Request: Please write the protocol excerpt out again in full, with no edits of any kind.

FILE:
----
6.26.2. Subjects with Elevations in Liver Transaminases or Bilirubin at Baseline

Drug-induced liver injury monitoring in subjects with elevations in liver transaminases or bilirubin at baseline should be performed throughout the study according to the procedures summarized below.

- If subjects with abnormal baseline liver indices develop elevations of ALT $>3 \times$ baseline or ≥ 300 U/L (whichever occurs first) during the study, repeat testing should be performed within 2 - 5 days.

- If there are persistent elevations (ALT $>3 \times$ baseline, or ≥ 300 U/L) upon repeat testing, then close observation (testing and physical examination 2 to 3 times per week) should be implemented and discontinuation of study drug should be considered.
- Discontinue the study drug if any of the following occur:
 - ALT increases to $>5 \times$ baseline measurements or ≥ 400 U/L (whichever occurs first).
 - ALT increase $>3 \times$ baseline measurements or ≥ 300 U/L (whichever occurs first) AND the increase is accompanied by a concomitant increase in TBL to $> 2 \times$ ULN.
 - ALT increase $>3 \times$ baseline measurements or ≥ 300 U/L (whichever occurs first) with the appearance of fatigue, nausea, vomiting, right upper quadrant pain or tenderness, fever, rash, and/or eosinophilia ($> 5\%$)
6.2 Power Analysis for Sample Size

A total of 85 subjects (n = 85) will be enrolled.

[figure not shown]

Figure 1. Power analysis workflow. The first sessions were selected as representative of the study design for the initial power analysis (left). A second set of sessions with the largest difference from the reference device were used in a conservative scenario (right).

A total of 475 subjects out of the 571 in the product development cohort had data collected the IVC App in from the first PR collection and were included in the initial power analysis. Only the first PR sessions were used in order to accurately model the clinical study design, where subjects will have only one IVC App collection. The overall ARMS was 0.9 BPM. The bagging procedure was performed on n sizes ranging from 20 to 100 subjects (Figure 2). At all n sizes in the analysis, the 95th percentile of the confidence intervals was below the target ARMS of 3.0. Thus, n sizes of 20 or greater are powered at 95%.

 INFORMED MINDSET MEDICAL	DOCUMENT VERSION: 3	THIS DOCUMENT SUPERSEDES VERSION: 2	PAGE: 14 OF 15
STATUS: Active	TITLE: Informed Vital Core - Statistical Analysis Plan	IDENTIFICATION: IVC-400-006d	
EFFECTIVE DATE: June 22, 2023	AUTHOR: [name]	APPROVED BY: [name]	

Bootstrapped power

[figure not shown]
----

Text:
6.26.2. Subjects with Elevations in Liver Transaminases or Bilirubin at Baseline

Drug-induced liver injury monitoring in subjects with elevations in liver transaminases or bilirubin at baseline should be performed throughout the study according to the procedures summarized below.

- If subjects with abnormal baseline liver indices develop elevations of ALT $>3 \times$ baseline or ≥ 300 U/L (whichever occurs first) during the study, repeat testing should be performed within 2 - 5 days.

- If there are persistent elevations (ALT $>3 \times$ baseline, or ≥ 300 U/L) upon repeat testing, then close observation (testing and physical examination 2 to 3 times per week) should be implemented and discontinuation of study drug should be considered.
- Discontinue the study drug if any of the following occur:
 - ALT increases to $>5 \times$ baseline measurements or ≥ 400 U/L (whichever occurs first).
 - ALT increase $>3 \times$ baseline measurements or ≥ 300 U/L (whichever occurs first) AND the increase is accompanied by a concomitant increase in TBL to $> 2 \times$ ULN.
 - ALT increase $>3 \times$ baseline measurements or ≥ 300 U/L (whichever occurs first) with the appearance of fatigue, nausea, vomiting, right upper quadrant pain or tenderness, fever, rash, and/or eosinophilia ($> 5\%$)
6.2 Power Analysis for Sample Size

A total of 85 subjects (n = 85) will be enrolled.

[figure not shown]

Figure 1. Power analysis workflow. The first sessions were selected as representative of the study design for the initial power analysis (left). A second set of sessions with the largest difference from the reference device were used in a conservative scenario (right).

A total of 475 subjects out of the 571 in the product development cohort had data collected the IVC App in from the first PR collection and were included in the initial power analysis. Only the first PR sessions were used in order to accurately model the clinical study design, where subjects will have only one IVC App collection. The overall ARMS was 0.9 BPM. The bagging procedure was performed on n sizes ranging from 20 to 100 subjects (Figure 2). At all n sizes in the analysis, the 95th percentile of the confidence intervals was below the target ARMS of 3.0. Thus, n sizes of 20 or greater are powered at 95%.

 INFORMED MINDSET MEDICAL	DOCUMENT VERSION: 3	THIS DOCUMENT SUPERSEDES VERSION: 2	PAGE: 14 OF 15
STATUS: Active	TITLE: Informed Vital Core - Statistical Analysis Plan	IDENTIFICATION: IVC-400-006d	
EFFECTIVE DATE: June 22, 2023	AUTHOR: [name]	APPROVED BY: [name]	

Bootstrapped power

[figure not shown]